“It is important to mobilise international support on Palestine”

shreerupa

Shreerupa Mitra-Jha | January 18, 2016


Dr Makarim Wibisono, outgoing UN special rapporteur on human rights in Palestine

The ‘United Nations special rapporteur on the situation of human rights in the Palestinian territories occupied since 1967’, Dr Makarim Wibisono, submitted his resignation to the president of the Human Rights Council (HRC) on January 4, and it will be effective from March 31. Wibisono cited the non-cooperation of Israel for his resignation. He stated he had deep regrets that throughout his mandate despite repeated requests Israel did not give him access to the occupied Palestinian Territories (oPT) to enable him to directly interview victims of human rights violations and violations of international humanitarian law by the Israeli forces. 

The mandate of the special rapporteur includes documenting and reporting on “human rights violations perpetrated by all duty bearers in the oPt, with a view to ensuring accountability for human rights violations. This includes a specific focus on the right to life and security, freedom of expression, arbitrary detention, arrest and detention of children, human rights defenders, and accountability for settler violence”.

The special rapporteur for oPT was a title established in 1993 under the UN Commission on Human Rights. Wibisono is the sixth such Special Rapporteur.

“It is my sincere hope that whoever succeeds me will manage to resolve the current impasse, and so reassure the Palestinian people that after nearly half a century of occupation the world has not forgotten their plight and that universal human rights are indeed universal,” he said after submitting his resignation.

Wibisono’s career spans over 40 years in the UN, the Indonesian government and in academia. He is a former Indonesian ambassador and permanent representative to the UN in New York and Geneva apart from holding other diplomatic positions. In the UN, Wibisono held senior level positions, including as the chairman of the 61st UN Commission on Human Rights, president of the UN Economic and Social Council (UN ECOSOC) and the UN Conference on Trade and Development (UNCTAD). He was also the advisor to the National Commission of Human Rights in Indonesia.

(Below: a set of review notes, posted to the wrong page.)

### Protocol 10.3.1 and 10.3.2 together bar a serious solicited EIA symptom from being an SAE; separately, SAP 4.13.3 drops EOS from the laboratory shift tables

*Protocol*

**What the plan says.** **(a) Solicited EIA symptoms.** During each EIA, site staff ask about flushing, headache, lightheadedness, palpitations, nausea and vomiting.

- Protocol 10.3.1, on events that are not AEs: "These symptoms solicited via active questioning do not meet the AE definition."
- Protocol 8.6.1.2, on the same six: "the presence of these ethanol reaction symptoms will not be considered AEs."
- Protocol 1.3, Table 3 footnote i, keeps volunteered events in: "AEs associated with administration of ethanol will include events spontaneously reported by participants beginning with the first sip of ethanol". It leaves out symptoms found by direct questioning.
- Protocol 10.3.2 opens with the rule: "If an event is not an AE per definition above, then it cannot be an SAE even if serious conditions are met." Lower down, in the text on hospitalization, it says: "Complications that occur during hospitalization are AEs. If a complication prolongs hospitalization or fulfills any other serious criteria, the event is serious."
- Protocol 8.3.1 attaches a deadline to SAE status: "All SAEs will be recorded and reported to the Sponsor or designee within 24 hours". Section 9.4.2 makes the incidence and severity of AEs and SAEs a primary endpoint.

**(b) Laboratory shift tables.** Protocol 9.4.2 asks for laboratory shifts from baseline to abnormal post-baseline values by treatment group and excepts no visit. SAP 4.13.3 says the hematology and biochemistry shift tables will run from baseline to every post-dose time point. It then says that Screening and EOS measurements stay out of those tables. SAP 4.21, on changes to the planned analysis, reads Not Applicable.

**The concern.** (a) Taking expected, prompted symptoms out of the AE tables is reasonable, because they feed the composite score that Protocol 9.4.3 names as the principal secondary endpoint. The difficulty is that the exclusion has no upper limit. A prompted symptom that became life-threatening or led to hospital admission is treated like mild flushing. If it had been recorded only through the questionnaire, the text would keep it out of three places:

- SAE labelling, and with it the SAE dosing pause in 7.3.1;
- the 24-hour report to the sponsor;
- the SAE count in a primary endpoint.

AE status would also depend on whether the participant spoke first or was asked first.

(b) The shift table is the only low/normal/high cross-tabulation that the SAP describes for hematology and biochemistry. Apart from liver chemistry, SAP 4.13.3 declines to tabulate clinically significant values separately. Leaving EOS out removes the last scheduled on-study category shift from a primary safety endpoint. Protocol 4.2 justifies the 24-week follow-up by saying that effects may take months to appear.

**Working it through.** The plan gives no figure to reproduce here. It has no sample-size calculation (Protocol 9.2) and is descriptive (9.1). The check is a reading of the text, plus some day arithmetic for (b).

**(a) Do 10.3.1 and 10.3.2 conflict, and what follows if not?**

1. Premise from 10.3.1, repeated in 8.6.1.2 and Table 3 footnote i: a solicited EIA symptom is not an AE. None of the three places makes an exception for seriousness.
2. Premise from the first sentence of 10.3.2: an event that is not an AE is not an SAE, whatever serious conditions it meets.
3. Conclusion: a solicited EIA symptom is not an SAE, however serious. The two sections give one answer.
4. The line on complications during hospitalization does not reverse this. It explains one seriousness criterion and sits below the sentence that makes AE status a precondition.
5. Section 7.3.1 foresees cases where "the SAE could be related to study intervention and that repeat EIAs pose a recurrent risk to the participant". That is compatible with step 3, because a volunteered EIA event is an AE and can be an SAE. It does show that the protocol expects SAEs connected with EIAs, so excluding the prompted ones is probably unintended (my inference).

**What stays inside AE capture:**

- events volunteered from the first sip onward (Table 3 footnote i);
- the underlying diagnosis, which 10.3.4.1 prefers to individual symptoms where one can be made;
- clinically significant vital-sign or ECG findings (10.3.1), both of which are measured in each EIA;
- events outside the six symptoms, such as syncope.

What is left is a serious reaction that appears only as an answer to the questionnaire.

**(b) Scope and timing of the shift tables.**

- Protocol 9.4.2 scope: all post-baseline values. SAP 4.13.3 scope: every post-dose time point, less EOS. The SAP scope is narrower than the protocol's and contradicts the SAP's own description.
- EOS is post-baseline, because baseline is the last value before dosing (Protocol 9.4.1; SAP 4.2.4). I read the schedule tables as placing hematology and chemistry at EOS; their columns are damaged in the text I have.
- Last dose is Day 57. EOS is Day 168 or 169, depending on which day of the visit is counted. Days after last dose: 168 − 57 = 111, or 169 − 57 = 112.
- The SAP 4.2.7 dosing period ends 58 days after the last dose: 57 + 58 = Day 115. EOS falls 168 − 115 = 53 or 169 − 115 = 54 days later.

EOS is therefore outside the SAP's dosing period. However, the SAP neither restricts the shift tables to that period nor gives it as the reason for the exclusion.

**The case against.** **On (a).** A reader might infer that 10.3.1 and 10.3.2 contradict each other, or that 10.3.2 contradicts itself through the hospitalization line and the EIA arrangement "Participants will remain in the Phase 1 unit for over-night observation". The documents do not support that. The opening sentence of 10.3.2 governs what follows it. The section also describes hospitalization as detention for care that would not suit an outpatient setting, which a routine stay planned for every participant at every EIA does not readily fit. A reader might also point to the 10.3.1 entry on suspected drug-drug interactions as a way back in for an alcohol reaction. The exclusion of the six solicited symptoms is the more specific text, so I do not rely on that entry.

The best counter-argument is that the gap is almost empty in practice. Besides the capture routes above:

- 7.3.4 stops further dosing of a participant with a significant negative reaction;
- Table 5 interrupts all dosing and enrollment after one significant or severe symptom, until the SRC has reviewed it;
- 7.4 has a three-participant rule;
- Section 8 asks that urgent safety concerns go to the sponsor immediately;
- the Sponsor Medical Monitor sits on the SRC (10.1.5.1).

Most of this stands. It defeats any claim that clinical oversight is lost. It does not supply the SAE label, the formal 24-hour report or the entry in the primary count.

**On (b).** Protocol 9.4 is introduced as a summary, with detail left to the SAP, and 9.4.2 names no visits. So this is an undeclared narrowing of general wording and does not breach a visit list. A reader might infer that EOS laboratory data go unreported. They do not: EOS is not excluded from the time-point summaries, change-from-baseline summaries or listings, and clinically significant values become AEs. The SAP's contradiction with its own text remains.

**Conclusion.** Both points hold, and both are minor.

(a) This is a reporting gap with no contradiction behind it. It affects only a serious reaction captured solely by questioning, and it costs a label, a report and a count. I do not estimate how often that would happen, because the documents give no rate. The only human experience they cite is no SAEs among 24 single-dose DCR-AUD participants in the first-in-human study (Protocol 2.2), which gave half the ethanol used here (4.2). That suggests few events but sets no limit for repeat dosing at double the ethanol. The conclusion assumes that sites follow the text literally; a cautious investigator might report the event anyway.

The Palestine question has been one of the most volatile agenda items in the UN Commission on Human Rights and now in the UN Human Rights Council (HRC). The Palestinian territories have been simmering with human rights violations for almost 50 years now. On January 6, the Israeli Civil Administration (ICA) demolished five residential structures in the vulnerable community of Abu Nwar, in Area C near East Jerusalem in the midst of the winter leaving 26 refugees, including 17 children, displaced and without a home. Abu Nwar is one of 50 Palestinian Bedouin communities in Area C that have been slated for transfer to three proposed “relocation” sites by the Israeli authorities. Forcible transfer is a grave breach under the Fourth Geneva Convention. UNRWA, a UN agency mandated to provide assistance and protection to some 5 million registered Palestine refugees, stated: “Israel, as the Occupying Power, has strict obligations under international law regarding the prohibition of the destruction of private property and of forcible transfer, including as a result of policies creating a coercive environment.”

Wibisono spoke to Shreerupa Mitra-Jha about the reasons for his resignation, Israel’s accusations of bias against it by the HRC and his hopes for the Palestinian people.

 
Your predecessor, Dr Richard Falk, who was also denied access to West Bank and Gaza Strip by Israel, had said “Barring my entry complicates my task but doesn’t make it undoable”. Was it not possible to deliver on your mandate without access to the area?
Everyone has their own perspective, their own judgement. For example, the advisor of the National Commission on Human Rights here, in Indonesia... what my advice to them is that if there is a problem of human rights violations to go and see for themselves. This is my advice to my commissioner. And they do it. For me, a better role of the special rapporteur is in situ where the problem of violation has taken place.

The work of the special rapporteur for human rights in Palestinian territories has always been particularly politically contentious. Your predecessor and you both have had controversial terms albeit for different reasons. Why did you accept this particular appointment? Did you not foresee the lack of cooperation from Israel?